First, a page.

The Dark #2: The Howl is a study in how a cover can lead you astray. I was ready to write this series from Alterna Comics off when I first saw it. Not from some intuition that it would be bad. That’s silly. It’s horror. I’m still adjusting to the genre and deliberately walking towards scares is not my natural tread.
I don’t want to say The Dark #2, by first time guest writer, Matt Harvey, and artist/series creator, Kelly Williams, isn’t scary but not everyone looks like the banshee on the cover and for some reason my mind assumed they would, that there’d be no regular people, only really scary looking critters like cover lady. Instead, we meet an Irish man and his mother. The man’s baby girl is sick and they are searching the forest for the healer they heard might be able to help. In the short time they’ve been in America the man has had to cope with the loss of his wife, from the fever his child’s picked up, and the winds are getting worse as they walk. If they didn’t know better, and were still in Ireland, they’d say they were hearing a banshee.
This isn’t Supernatural, where one of the brothers (usually Sam) gives you the cliff notes version of the monster-of-the-week. On the plus side, no narration, putting the story entirely in the present, and putting readers at the disadvantage of insider family conversation, where they know what they’re referring to but are under no obligation to spill. But if you’re a little hazy on your banshee knowledge then you might not remember their cry is usually taken to be a signal of impending death. When you’re in a forest with your sick daughter, that’s not the omen you want, and the man is a little too wishy-washy in his reaction to the stakes.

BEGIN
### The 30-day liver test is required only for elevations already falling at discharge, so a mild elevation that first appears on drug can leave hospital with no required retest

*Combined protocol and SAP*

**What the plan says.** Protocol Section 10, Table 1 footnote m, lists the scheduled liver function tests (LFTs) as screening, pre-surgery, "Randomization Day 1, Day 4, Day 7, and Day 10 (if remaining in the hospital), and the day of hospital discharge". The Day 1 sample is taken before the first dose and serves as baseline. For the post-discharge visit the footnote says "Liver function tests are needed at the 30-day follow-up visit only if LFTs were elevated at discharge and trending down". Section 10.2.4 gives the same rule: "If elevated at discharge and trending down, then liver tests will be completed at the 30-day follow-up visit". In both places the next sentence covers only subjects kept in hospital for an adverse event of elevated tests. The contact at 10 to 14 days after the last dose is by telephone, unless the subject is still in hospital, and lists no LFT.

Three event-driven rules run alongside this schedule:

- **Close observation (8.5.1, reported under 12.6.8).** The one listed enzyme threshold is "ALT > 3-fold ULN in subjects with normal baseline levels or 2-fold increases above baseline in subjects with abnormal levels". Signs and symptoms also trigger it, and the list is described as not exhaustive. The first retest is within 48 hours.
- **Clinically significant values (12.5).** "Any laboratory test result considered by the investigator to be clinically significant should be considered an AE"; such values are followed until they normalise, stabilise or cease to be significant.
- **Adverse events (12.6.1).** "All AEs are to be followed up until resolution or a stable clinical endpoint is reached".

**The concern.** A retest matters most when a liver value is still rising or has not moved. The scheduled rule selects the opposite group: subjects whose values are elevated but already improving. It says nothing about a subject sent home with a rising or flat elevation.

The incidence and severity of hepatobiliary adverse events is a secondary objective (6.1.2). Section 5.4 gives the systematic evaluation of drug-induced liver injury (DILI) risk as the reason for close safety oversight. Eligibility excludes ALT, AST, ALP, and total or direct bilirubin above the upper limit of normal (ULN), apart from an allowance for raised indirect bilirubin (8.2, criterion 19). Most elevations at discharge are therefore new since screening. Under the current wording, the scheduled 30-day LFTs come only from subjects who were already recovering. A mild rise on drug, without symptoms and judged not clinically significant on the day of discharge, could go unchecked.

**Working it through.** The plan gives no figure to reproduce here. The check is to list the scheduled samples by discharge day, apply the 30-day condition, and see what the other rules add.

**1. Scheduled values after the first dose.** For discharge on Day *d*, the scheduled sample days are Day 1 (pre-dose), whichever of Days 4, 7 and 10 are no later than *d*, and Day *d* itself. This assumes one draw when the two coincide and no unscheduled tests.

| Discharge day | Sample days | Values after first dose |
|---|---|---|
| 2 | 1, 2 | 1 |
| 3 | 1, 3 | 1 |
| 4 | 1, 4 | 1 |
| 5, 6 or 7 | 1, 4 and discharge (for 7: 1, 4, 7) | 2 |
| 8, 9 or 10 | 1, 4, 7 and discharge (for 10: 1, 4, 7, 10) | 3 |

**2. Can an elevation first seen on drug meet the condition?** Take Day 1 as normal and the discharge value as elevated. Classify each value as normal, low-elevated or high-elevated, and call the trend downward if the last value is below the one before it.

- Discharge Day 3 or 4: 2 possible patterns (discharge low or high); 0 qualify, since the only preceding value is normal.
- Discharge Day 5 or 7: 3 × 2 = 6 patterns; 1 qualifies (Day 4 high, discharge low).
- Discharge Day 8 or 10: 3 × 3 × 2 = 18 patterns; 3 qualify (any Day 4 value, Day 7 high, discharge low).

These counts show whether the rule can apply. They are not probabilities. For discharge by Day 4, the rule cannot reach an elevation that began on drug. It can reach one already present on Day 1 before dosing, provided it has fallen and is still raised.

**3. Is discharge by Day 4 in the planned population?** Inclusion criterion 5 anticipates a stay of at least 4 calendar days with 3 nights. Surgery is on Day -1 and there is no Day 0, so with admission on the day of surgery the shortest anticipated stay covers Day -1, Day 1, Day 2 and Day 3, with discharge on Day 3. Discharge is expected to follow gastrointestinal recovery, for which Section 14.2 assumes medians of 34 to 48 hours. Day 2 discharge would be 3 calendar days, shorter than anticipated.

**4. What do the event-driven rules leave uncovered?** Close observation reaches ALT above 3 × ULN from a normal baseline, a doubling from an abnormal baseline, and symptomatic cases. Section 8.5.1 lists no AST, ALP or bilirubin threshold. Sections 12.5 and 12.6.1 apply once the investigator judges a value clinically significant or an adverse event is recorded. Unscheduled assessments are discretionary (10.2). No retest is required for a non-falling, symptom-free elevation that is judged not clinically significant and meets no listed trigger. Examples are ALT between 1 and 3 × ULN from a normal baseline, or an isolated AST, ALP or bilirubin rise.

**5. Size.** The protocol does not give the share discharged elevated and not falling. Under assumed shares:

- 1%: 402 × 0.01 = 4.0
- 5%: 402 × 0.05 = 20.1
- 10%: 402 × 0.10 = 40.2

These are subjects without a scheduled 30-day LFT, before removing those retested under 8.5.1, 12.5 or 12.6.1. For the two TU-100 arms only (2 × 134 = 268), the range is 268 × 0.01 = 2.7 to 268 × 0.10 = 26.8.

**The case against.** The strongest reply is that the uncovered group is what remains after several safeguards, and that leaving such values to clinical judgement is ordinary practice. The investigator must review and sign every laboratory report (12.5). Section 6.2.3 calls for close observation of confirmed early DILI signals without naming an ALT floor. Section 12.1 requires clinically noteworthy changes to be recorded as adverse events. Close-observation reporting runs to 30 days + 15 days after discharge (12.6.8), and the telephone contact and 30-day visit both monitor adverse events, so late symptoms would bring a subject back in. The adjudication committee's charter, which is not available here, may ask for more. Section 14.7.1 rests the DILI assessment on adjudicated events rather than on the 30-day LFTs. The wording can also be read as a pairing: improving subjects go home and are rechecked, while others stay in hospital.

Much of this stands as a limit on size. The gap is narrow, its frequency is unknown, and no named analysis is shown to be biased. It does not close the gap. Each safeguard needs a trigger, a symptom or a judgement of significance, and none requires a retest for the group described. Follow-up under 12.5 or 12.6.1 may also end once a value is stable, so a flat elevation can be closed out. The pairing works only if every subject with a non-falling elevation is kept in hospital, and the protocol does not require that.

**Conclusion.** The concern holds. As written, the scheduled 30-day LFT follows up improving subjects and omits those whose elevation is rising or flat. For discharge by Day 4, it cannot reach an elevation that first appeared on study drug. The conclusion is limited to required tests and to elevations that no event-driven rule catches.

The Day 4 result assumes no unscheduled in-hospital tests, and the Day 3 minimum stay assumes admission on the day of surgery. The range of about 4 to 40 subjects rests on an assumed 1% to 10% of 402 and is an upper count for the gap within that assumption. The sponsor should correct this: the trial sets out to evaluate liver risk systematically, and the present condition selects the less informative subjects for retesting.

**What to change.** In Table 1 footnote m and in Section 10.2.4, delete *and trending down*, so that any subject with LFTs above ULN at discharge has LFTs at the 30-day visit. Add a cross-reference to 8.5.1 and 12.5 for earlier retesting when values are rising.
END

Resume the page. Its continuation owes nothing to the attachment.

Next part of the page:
The Dark #2 is a short but unsettling story, somewhat hurt by overcrowded panels. There’s a dread that comes from claustrophobia, but the effect is overruled by words being crushed. The characters’ Irish brogues are lyrical and lack pretense. I’d hesitate to wish any of the dialogue shortened. The bent figures and towering trees leave a good amount of space but, beyond adding a few more panels to spread the story out, so the art can breath, one small change that I think could’ve made the difference is limiting the wind sound effects. A banshee story needs wind but I think it was one layer too many sometimes, of words behind words around art. When the man acts surprised by a sound you find yourself asking, why this one? The sparing use of color, where it’s not strictly black and white but has some blues and lavenders-greys(?) mixed in gives dimension to the piece. I won’t make the mistake of overlooking this series again.